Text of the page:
Where To Eat In Mexico City: The Ultimate 2020 Dining Guide
Your taste buds are going to fall in love with Mexico City, and to make sure of it, we’ve curated a list of the best culinary experiences.
If you think there aren’t bad tacos in Mexico City, you’re wrong. You’re also not alone.
After a day of exploring the pyramids in Teotihuacán, we hungrily wandered from our Airbnb in Roma Norte into a close-by taqueria. I won’t say the name of the restaurant, but what I will say is that we aggressively ordered eight tacos, which arrived with rubbery meat covered in a pale melted cheese on a questionable tortilla. Not surprisingly, they didn’t go down easily, and the worst part, they were overpriced.
Fortunately, you won’t make the same mistake. By following this list of the best restaurants in Mexico City, you'll be dining at some of the chicest, most delicious establishments.
After eating the absolute worst tacos, the following day we visited El Califa per our driver’s recommendation, and the redemption was sweet. Less than five minutes after walking into the unassuming, fast-casual restaurant in Roma Norte, your order will be on the table. If you want to try tacos al pastor, which is thinly sliced from a rotisserie of pork that’s displayed for guests to see, this is a less intimidating environment than ordering off the street. The meat is placed atop a perfect corn tortilla with onions and a slice of pineapple (above). If pork isn’t your thing (like me), here you have the option to try other meats marinated in the same al pastor seasonings. Each mind-blowing taco costs $21 pesos (that’s $1 USD), and there are plenty of El Califa locations throughout Mexico City, making eating bad tacos inexcusable.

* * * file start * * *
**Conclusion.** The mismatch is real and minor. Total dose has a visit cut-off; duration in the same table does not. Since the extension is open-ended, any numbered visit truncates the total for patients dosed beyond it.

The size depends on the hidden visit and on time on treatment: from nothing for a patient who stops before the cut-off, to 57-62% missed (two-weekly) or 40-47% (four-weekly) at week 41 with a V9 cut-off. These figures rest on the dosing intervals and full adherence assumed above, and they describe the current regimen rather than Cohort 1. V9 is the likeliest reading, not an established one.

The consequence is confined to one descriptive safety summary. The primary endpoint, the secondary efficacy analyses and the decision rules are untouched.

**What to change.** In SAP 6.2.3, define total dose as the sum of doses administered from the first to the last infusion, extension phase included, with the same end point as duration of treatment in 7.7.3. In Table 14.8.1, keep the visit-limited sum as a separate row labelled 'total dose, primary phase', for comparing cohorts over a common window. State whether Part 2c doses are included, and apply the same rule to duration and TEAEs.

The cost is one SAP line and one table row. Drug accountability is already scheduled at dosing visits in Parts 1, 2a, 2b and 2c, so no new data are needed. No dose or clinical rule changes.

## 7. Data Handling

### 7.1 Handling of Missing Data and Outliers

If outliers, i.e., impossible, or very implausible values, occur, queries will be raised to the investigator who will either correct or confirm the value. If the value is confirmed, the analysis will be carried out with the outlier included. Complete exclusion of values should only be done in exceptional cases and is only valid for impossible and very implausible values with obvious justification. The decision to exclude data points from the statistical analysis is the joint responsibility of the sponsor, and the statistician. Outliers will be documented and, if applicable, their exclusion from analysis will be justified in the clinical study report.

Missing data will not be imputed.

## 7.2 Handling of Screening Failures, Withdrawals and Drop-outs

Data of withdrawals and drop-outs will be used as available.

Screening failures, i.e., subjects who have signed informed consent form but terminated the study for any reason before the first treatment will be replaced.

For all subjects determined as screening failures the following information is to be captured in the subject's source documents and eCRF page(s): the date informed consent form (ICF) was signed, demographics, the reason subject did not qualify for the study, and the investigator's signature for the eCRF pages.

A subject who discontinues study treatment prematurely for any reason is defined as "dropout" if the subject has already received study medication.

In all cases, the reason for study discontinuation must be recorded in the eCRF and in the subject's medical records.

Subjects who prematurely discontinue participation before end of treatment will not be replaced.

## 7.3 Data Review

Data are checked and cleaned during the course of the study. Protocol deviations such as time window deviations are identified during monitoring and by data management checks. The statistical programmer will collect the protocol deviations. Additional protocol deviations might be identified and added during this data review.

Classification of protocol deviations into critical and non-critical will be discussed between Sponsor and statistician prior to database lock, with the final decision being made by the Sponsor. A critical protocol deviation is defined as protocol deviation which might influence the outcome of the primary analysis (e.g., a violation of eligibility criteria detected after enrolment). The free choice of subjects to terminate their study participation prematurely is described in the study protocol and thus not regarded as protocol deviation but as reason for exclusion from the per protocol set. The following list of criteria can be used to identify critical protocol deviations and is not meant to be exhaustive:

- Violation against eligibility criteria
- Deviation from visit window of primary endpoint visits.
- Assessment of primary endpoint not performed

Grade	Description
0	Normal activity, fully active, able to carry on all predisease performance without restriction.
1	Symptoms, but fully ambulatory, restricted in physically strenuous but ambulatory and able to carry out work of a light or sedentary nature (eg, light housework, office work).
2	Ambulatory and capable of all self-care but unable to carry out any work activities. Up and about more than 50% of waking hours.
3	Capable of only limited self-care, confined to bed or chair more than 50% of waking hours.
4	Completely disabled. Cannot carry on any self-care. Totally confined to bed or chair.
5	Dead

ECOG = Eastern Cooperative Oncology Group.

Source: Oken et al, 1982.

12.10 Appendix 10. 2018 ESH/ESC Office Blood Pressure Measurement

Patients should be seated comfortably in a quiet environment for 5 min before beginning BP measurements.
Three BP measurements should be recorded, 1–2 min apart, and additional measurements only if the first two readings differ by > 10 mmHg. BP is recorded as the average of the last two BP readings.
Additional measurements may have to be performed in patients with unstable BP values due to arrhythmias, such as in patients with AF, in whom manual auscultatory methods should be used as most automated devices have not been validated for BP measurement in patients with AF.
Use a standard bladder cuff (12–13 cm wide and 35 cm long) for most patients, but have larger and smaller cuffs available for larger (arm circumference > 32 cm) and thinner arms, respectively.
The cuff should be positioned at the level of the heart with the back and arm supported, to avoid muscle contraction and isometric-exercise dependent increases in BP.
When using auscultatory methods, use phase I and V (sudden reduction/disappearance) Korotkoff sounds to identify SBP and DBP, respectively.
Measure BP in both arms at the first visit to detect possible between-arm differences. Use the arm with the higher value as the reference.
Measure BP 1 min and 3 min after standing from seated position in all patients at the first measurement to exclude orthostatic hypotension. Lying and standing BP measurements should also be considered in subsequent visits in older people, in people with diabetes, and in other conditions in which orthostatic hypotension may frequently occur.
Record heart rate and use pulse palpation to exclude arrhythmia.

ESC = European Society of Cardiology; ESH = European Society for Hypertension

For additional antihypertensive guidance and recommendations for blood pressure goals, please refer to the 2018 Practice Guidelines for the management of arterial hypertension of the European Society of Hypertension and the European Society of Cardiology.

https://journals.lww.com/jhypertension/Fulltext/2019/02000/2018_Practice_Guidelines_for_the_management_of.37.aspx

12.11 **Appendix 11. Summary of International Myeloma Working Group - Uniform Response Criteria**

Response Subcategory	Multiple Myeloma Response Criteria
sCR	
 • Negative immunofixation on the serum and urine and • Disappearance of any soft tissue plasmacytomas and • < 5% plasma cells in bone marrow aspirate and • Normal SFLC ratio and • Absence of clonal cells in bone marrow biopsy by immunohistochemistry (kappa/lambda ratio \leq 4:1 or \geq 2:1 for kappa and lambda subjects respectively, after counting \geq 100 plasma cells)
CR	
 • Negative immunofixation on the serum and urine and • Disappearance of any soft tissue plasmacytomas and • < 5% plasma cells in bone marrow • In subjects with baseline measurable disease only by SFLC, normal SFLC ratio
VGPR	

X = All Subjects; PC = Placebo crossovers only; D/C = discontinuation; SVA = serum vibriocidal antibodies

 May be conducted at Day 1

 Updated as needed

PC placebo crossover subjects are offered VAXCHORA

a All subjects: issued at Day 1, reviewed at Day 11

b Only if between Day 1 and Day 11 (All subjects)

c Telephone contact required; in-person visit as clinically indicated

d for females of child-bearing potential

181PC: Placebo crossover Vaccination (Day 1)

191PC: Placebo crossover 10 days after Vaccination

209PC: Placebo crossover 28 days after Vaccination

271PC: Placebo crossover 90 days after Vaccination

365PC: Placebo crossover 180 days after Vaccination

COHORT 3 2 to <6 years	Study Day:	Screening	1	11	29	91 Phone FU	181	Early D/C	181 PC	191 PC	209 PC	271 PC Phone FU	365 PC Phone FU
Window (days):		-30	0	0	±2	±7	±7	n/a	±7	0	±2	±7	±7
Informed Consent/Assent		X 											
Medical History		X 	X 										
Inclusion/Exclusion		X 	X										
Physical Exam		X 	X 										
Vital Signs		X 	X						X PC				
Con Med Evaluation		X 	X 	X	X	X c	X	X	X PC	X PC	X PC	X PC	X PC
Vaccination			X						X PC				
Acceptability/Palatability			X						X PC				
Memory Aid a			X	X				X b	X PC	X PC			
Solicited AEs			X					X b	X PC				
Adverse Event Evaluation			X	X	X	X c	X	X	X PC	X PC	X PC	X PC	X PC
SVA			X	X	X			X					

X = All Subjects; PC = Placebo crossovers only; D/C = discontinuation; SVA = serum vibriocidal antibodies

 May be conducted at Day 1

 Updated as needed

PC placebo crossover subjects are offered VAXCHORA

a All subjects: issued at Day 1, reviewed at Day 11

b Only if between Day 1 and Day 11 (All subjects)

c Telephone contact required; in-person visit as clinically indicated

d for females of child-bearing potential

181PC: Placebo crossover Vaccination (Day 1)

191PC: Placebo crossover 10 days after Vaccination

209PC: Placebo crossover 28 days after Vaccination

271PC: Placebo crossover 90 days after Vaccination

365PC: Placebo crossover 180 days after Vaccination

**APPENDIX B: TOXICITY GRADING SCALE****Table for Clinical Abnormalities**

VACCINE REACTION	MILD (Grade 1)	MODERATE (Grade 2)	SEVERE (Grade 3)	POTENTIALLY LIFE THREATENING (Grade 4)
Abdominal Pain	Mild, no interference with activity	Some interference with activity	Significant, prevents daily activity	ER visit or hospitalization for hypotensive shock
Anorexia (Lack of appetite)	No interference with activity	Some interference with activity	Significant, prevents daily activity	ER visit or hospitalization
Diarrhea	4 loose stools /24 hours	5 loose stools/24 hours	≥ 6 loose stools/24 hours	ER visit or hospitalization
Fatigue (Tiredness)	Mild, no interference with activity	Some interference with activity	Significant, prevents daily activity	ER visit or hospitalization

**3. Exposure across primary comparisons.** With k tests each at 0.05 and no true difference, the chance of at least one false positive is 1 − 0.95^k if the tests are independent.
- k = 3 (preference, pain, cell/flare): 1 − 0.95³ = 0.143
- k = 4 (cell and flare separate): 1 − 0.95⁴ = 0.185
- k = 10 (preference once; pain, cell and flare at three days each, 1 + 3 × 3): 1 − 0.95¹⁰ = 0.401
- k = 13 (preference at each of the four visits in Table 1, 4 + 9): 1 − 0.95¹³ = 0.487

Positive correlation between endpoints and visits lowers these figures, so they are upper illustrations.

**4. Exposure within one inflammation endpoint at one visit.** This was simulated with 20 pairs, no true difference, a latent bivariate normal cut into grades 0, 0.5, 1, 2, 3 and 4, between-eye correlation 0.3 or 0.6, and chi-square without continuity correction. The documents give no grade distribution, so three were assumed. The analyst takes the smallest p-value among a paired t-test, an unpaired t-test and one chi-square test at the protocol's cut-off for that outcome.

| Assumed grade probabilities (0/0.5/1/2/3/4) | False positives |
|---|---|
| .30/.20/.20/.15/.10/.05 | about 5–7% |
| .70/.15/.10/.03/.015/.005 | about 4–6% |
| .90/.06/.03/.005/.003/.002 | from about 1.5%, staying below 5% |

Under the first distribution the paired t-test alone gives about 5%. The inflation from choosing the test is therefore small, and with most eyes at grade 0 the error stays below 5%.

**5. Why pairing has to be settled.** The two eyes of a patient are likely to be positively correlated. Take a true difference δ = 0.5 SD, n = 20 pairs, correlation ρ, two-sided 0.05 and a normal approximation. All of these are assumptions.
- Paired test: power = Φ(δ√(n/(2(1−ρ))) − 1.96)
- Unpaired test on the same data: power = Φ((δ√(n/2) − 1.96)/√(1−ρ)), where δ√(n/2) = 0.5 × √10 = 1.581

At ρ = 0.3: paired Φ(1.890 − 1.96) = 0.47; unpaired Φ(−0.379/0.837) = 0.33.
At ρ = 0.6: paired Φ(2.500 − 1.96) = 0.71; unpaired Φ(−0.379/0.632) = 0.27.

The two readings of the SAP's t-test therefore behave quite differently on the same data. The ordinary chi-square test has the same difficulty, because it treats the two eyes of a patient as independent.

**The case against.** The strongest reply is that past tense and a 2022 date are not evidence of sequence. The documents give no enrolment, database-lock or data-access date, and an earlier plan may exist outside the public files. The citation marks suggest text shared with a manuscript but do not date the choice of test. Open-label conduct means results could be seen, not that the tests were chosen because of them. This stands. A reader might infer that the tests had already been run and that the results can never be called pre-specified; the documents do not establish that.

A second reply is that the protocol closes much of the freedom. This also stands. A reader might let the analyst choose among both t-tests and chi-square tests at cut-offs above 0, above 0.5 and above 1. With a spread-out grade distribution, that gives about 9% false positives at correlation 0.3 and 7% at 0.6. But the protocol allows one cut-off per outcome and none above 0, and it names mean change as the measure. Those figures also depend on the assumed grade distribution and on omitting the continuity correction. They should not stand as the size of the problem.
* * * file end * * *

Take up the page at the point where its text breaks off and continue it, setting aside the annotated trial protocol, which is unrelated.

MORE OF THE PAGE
For that special night out during your trip, make your way over to the upscale neighborhood of Polanco to dine at Pujol (and be sure to make a reservation weeks in advance). This experimental classic Mexican restaurant, awarded 12th among the World’s 50 Best Restaurants, takes a simple taco and makes it not only visual art, but also the most dynamic morsel you’ve ever placed in your mouth. Not having to choose is a luxury that’s taken care of at Pujol, where your only decision is between taco omakase or the tasting menu (degustación). We opted for the latter, which is a seven-course meal including inventive dishes with ingredients sourced from Oaxaca, the main course an aged mole with a brand new mole in the center like a bullseye (the one we tasted was on day 2,331!). The ambience mirrors dishes with stylishly low lighting, sophisticated furnishings and attention to details, including hand-sewn napkins and a refreshingly infused water poured from an oversized clay jug. Be prepared to spend about $300 USD on a meal for two here if you’re also ordering cocktails (as you should—try one of the mezcal margaritas!).